1. M-x testcover-start
  2. Select the silly.el file
  3. Run tests
           (ert "silly-test-*")
  4. M-x testcover-mark-all and select silly.el
  5. See results:
    • red is not evaluated at all
    • brown is always evaluated with the same value


For example, in this case, we can see that I only have one test case for my silly-division with b equal to 1 and returning a directly.

6Best practices

  • ask yourself what you want to test
  • start by making tests fail, there's nothing better to insure you are taking the code path you think you are taking
  • write clean test with no side effect, and if you must have side effect, run a cleanup function afterwards
  • descriptive test names can really help figure out what is broken
  • good tests means good debugging

7More Resources

-1:-- ERT: Emacs Lisp Regression Testing (Post)--L0--C0--July 30, 2020 01:34 AM

Irreal: Super-links

This looks promising. Karl Voit has a post about org-super-links and their use in implementing a sort of poor man’s Zettelkasten. Super-links is still very preliminary but the idea is to provide an automatic way of implementing back links, something you need for an effective Zettelkasten.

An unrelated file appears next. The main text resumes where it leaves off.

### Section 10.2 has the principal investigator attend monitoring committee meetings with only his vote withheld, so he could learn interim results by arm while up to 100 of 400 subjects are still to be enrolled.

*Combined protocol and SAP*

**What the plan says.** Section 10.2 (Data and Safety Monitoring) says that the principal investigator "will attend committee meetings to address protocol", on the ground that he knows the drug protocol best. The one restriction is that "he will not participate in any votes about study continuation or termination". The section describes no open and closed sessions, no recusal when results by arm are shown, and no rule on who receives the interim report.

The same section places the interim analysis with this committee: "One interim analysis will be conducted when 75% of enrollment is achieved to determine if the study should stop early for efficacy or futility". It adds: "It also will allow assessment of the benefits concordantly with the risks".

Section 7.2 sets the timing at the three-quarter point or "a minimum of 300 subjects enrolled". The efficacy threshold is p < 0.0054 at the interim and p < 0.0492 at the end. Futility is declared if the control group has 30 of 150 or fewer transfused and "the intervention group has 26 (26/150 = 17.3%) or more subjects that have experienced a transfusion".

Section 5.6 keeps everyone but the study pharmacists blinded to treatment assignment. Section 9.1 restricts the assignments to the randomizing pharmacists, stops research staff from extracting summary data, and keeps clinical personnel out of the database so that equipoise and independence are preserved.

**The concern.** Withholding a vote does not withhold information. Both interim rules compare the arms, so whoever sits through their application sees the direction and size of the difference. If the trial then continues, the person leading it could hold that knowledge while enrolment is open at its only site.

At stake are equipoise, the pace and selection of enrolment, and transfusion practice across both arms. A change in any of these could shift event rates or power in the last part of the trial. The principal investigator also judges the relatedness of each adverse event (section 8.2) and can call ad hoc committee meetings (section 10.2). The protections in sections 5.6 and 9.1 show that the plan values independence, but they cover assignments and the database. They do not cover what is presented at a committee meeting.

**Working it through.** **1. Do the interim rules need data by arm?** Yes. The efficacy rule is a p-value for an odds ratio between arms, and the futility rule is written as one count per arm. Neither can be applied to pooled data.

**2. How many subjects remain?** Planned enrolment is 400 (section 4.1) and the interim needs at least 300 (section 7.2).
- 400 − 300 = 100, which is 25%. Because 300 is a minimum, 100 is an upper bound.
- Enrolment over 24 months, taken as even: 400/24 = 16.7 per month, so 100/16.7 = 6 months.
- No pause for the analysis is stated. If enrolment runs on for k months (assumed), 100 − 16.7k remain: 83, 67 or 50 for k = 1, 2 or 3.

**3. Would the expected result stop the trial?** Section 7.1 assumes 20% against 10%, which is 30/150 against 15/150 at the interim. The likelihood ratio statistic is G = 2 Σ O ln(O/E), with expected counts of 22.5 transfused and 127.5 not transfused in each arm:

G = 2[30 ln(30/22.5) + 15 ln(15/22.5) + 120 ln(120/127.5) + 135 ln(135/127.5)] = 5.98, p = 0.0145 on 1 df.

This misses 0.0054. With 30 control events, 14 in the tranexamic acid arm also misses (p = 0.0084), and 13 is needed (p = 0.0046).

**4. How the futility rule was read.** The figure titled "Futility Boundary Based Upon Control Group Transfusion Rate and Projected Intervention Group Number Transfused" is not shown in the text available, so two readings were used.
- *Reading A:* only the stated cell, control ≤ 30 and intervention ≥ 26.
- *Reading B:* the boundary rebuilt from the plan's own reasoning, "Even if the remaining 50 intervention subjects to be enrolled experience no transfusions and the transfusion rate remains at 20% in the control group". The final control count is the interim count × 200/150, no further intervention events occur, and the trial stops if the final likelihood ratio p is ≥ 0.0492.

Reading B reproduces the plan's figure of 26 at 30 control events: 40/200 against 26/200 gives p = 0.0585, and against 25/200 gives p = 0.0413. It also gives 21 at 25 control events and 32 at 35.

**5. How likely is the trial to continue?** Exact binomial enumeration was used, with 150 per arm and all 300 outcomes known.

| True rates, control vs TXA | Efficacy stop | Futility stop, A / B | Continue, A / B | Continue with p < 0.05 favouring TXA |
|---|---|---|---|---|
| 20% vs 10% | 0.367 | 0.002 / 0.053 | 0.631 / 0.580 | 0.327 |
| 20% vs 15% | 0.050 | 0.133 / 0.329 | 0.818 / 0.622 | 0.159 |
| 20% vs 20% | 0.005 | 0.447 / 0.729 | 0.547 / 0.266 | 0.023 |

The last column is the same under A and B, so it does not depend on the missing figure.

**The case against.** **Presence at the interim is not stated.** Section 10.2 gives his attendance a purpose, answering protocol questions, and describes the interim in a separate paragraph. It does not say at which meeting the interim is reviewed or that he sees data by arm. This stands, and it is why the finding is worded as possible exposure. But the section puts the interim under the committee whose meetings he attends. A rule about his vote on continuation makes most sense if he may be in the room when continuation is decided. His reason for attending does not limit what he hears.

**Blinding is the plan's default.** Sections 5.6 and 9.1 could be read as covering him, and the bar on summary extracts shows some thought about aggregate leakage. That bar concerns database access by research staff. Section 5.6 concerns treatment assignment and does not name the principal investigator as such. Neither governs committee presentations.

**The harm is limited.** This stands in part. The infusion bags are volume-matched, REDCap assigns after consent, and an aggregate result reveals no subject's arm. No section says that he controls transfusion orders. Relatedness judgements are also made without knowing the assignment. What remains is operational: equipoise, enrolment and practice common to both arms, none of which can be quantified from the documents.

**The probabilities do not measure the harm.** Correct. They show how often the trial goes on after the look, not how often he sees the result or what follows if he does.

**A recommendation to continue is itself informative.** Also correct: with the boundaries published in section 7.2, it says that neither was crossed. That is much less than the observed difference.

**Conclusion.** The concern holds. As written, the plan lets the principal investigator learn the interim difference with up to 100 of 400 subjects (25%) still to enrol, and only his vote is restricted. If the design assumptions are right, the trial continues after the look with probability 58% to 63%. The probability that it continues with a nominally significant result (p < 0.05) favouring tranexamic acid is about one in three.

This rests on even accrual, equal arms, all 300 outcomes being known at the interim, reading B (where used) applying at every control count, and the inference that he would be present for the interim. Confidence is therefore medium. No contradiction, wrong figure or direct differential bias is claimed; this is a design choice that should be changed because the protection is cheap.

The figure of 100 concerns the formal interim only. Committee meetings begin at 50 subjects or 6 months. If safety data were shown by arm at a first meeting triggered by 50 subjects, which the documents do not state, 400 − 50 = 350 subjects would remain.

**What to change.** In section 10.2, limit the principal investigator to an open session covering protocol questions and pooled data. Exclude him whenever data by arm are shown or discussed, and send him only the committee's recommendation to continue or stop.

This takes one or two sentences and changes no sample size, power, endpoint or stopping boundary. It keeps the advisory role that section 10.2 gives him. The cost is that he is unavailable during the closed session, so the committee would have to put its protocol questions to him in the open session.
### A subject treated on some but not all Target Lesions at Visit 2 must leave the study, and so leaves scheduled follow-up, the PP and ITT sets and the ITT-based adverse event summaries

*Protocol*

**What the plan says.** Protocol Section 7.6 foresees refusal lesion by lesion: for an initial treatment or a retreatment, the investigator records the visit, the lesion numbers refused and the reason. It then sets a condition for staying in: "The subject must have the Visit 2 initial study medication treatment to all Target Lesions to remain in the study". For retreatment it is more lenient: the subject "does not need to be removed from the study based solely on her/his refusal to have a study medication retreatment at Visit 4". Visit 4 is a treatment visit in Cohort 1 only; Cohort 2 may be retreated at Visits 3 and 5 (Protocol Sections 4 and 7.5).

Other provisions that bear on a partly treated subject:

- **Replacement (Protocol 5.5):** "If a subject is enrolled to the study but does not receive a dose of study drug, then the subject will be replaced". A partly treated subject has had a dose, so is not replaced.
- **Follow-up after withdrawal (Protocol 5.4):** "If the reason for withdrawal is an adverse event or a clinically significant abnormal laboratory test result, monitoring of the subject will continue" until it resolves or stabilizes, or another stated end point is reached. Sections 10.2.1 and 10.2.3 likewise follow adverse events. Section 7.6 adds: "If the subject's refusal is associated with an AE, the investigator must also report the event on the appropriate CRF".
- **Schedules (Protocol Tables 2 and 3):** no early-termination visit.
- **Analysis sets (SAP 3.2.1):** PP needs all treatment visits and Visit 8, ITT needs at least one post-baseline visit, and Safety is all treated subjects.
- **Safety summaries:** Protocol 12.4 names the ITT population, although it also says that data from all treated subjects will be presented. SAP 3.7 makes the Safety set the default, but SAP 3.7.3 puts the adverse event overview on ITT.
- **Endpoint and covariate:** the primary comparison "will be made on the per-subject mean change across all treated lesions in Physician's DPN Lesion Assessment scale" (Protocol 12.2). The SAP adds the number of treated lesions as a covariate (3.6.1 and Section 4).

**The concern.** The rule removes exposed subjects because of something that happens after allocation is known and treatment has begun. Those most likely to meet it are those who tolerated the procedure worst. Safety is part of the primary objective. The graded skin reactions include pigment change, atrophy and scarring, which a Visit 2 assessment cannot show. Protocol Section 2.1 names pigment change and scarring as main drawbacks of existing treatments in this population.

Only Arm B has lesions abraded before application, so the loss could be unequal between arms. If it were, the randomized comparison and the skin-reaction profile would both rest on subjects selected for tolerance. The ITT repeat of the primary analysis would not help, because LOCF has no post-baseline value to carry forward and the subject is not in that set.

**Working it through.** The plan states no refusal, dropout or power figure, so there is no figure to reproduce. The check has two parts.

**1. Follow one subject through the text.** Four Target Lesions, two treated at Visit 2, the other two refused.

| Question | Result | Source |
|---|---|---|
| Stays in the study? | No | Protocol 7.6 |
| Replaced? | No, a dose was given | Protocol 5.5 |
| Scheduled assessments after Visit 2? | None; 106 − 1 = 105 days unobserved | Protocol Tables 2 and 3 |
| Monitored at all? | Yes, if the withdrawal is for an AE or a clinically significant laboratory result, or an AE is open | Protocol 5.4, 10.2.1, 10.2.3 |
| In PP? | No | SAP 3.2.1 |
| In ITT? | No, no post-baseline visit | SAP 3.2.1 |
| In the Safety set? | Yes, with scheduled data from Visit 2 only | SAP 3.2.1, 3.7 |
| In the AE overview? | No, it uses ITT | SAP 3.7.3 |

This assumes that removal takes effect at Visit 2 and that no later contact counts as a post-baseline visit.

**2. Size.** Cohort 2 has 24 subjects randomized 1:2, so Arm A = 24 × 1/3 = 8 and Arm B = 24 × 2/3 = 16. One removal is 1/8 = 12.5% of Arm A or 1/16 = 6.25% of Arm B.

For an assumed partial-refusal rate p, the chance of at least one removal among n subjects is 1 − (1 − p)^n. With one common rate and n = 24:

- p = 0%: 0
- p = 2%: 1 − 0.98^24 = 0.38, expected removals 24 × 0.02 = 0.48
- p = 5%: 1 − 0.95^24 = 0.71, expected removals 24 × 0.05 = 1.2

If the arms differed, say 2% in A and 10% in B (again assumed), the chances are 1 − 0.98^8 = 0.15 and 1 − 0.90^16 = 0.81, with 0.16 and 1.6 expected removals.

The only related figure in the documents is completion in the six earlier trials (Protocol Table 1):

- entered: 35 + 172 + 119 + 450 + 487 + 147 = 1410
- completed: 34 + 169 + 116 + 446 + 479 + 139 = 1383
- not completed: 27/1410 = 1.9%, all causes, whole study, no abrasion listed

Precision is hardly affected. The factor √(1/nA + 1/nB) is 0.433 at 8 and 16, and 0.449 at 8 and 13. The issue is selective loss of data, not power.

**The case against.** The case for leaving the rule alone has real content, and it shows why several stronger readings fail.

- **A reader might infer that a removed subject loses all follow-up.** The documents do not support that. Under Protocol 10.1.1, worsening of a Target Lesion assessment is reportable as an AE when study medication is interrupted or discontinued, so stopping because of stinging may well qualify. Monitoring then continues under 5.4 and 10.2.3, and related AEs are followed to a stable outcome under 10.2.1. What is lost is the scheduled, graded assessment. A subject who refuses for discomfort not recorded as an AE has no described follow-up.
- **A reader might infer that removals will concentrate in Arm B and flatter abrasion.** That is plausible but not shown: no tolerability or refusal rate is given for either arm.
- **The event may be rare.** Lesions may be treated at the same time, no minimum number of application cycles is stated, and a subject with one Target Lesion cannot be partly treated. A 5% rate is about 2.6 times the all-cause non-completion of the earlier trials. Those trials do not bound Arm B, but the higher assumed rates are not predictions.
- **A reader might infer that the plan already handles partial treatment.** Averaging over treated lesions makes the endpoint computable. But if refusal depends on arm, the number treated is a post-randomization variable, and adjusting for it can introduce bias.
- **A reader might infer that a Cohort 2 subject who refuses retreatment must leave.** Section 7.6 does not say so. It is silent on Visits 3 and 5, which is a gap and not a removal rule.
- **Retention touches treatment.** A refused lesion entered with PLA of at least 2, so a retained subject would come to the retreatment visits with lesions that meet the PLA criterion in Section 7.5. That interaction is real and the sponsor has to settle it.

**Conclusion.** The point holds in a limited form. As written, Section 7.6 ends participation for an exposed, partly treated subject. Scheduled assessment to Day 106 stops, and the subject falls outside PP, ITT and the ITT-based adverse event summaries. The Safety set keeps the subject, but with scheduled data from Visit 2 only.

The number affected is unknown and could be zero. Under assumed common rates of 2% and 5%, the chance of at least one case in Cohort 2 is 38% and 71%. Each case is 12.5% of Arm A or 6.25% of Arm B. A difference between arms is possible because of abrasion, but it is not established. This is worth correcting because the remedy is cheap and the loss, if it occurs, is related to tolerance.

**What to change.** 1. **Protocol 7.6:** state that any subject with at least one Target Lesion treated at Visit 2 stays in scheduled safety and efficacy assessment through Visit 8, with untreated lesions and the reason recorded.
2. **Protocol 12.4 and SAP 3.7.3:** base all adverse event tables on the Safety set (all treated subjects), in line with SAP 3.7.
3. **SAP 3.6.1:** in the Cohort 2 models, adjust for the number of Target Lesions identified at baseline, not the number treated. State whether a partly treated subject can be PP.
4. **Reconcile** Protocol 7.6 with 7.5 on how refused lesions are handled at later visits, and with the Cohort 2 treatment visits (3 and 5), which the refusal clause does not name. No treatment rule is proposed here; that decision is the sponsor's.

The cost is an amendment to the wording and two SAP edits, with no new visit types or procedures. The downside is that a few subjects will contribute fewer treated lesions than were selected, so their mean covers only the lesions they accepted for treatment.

You can, of course, add those links manually. That’s what I do in my homegrown Zettelkasten but it’s a pain and adds enough friction to prevent me from entering as many items as I should. That’s why my future plans are still centered around Org-roam. I just need to find the time and energy to get it configured and start using it.

On the other hand, if you’re like Voit and don’t need or want a full blown Zettelkasten but have applications where back links would be useful, super-links may be just what you need. I’m looking forward to seeing how this project develops. Perhaps it will even be integrated into Org itself once it matures.

-1:-- Super-links (Post jcs)--L0--C0--July 29, 2020 04:10 PM

Irreal: An Emacs/Org-mode Setup for Writing